What is in this article?:
- Far West High Cotton winner meets Arizona cotton challenges
- Stalwart of the cotton industry
- Whitefly crisis
- Pink bollworm eradication
- W. Bruce Heiden, Buckeye, Ariz., is this year’s Far West Farm Press/Cotton Foundation High Cotton Award winner, and is closing in on his sixth decade of growing cotton in an environment unlike that of any other U.S. Cotton Belt state.
- No other Cotton Belt state has had to deal with the consortium of pests that have plagued Arizona: boll weevil, pink bollworm, whitefly and assorted other plant bugs, nematodes and lepidopterous pests — often one or more in the same year.
- Heiden has not only survived the challenges of Arizona cotton, but has been a state and national industry leader, bringing growers together to cope with problems such as destructive pests.
Stalwart of the cotton industry
Larry Antilla, director of the Arizona Cotton Research and Production Council, calls Heiden “one of the real stalwarts of the industry — if anyone deserves the High Cotton Award, it is Bruce Heiden.
“He is an absolute gentleman, a class act, one of the finest people I’ve ever known, and one of the best growers in the state. He has always had the best interests of the cotton industry foremost in his mind.”
Rick Lavis, executive director of the Arizona Cotton Growers Association, uses three words to describe Heiden: quiet, calm and leadership.
“In the 30 years I have known him, Bruce has always been the foundation of sound decisions within the Arizona Cotton Growers Association. He listens carefully, takes other viewpoints into consideration and is able to articulate the right decision and the right approach.”
Heiden served as National Cotton Council president during a federal farm bill renewal period, and Lavis recalls that he was a “very effective agent” in working with the seven council segments to create a unified cotton position on the legislation.
Ted Pierce, the 1998 Far West High Cotton Award winner, grew up in Buckeye with Heiden.
“As president of the National Cotton Council and chairman of the Calcot board, Bruce was a consensus builder. Bruce Heiden and Bill Scott are the two stalwarts of the Arizona cotton industry.”
Like Heiden, Scott has farmed in Arizona for more than 50 years. They have collaborated on many challenging issues that have faced the industry over the years.
“Bruce is a statesman and an excellent farmer,” says Scott, who is at Stanfield and is Heiden’s good friend. “He has demonstrated those qualities repeatedly when contentious issues are deliberated. Bruce is invariably the last one to speak — he sits back, thinks the issue through and then expresses his opinion. I’ve never known him to fail to be on target.”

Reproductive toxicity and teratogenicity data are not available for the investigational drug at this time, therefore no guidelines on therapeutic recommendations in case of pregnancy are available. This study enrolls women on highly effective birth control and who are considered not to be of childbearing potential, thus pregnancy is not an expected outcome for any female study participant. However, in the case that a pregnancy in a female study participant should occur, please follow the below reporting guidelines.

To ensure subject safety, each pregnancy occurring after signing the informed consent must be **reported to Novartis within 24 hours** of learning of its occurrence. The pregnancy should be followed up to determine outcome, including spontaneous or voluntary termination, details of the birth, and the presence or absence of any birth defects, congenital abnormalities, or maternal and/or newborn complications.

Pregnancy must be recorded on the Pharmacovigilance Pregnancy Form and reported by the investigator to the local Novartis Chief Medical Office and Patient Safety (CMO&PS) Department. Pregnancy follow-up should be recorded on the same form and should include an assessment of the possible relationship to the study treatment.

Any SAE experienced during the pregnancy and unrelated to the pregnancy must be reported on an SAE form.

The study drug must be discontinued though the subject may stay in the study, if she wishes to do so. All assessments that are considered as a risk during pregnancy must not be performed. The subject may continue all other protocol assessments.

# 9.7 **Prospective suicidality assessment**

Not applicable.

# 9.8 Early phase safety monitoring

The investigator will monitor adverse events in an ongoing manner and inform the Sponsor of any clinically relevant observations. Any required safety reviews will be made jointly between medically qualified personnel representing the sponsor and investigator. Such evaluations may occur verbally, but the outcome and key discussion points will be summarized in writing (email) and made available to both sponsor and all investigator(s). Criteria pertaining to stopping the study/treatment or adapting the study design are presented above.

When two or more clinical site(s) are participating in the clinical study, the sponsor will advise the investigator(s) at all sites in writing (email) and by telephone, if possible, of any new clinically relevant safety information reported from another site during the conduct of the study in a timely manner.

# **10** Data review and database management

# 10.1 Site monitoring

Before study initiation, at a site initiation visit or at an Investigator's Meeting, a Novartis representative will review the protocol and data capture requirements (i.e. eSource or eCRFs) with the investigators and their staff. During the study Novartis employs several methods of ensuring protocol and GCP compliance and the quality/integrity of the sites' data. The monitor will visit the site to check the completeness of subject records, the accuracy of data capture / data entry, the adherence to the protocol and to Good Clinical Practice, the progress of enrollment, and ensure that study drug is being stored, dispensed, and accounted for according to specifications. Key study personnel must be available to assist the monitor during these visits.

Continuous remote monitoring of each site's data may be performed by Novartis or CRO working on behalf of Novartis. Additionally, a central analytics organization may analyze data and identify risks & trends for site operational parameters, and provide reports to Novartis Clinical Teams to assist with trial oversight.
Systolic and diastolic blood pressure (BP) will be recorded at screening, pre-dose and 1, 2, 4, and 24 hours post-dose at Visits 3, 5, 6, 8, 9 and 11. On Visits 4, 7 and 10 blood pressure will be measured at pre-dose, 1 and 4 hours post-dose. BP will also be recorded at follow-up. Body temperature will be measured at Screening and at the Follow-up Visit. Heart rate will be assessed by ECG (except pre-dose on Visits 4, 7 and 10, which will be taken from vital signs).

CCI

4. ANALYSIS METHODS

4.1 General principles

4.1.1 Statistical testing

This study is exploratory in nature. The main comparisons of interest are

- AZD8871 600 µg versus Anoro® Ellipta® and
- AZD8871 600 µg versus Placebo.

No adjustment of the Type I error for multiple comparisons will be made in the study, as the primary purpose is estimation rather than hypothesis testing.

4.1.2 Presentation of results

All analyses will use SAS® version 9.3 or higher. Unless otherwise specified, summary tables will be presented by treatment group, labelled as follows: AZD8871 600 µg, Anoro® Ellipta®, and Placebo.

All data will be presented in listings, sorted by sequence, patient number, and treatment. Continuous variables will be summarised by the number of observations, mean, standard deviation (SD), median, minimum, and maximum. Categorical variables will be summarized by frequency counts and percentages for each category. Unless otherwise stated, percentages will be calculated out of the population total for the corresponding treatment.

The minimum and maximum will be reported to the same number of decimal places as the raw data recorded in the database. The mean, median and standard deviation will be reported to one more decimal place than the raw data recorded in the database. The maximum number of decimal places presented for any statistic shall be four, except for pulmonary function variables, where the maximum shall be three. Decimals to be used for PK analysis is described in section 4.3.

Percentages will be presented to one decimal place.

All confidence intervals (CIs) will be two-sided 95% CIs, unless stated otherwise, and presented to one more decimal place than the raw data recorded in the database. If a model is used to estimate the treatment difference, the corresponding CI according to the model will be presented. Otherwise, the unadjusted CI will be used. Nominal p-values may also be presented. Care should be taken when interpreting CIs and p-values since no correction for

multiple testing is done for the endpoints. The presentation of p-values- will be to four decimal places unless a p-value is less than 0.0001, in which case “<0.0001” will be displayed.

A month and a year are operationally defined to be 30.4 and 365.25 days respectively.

As a long-time Calcot director and later the cooperative’s first chairman from Arizona, Heiden is well respected by his California peers.
John Pucheu, Tranquillity, Calif., cotton producer, has known Heiden since the mid-1980s and has also served as NCC president and Calcot chairman.
“Bruce is an outstanding person and super farmer,” he says. “He is totally dedicated to this industry.”
“It has been a pleasure working with Bruce,” says Kern County, Calif., cotton producer Charlie Fanucchi, immediate past chairman of Calcot’s board. “He is a totally honest person, soft spoken. But when he speaks people listen.”
Heiden and wife Helen’s four children — sons, Art, Les and Hal, and daughter Holly — grew up on the farm, and they continue as partners. Les’ two sons, Paul and Richard, have also joined the operation.
About half the family’s 7,000-acre operation is cotton; the rest is alfalfa hay, wheat, barley and corn. They also have a cattle feeding operation.
Heiden is a native Arizonan. His mother and father, Louise and Walter, along with Bruce’s two older brothers and a sister, moved to Arizona from Massachusetts at the height of the Great Depression.
Walter Heiden went to work as an auto mechanic in Buckeye and eventually for the local International Harvester farm equipment dealer. Bruce’s father leased about 340 acres in the early 1940s and grew the family’s first cotton crop. In 1947 Walter Heiden bought the home farm where Bruce now lives.
“We grew the old Acala cotton — it never yielded much above a bale and a half. We nearly starved to death growing that cotton. Deltapine introduced smoothleaf upland here in the 1960s, and it increased yields by a bale. The old Acala went away.”
All the children grew up on the family farm, hoeing cotton and working around the farm and feedlot. Hal became a pilot and eventually an aerial applicator, treating more than 1 million acres of cotton. He later became a commercial pilot and now spends part of his time on the farm when he’s not flying jet charters, including ferrying the Phoenix Suns and Arizona Diamondbacks sports teams.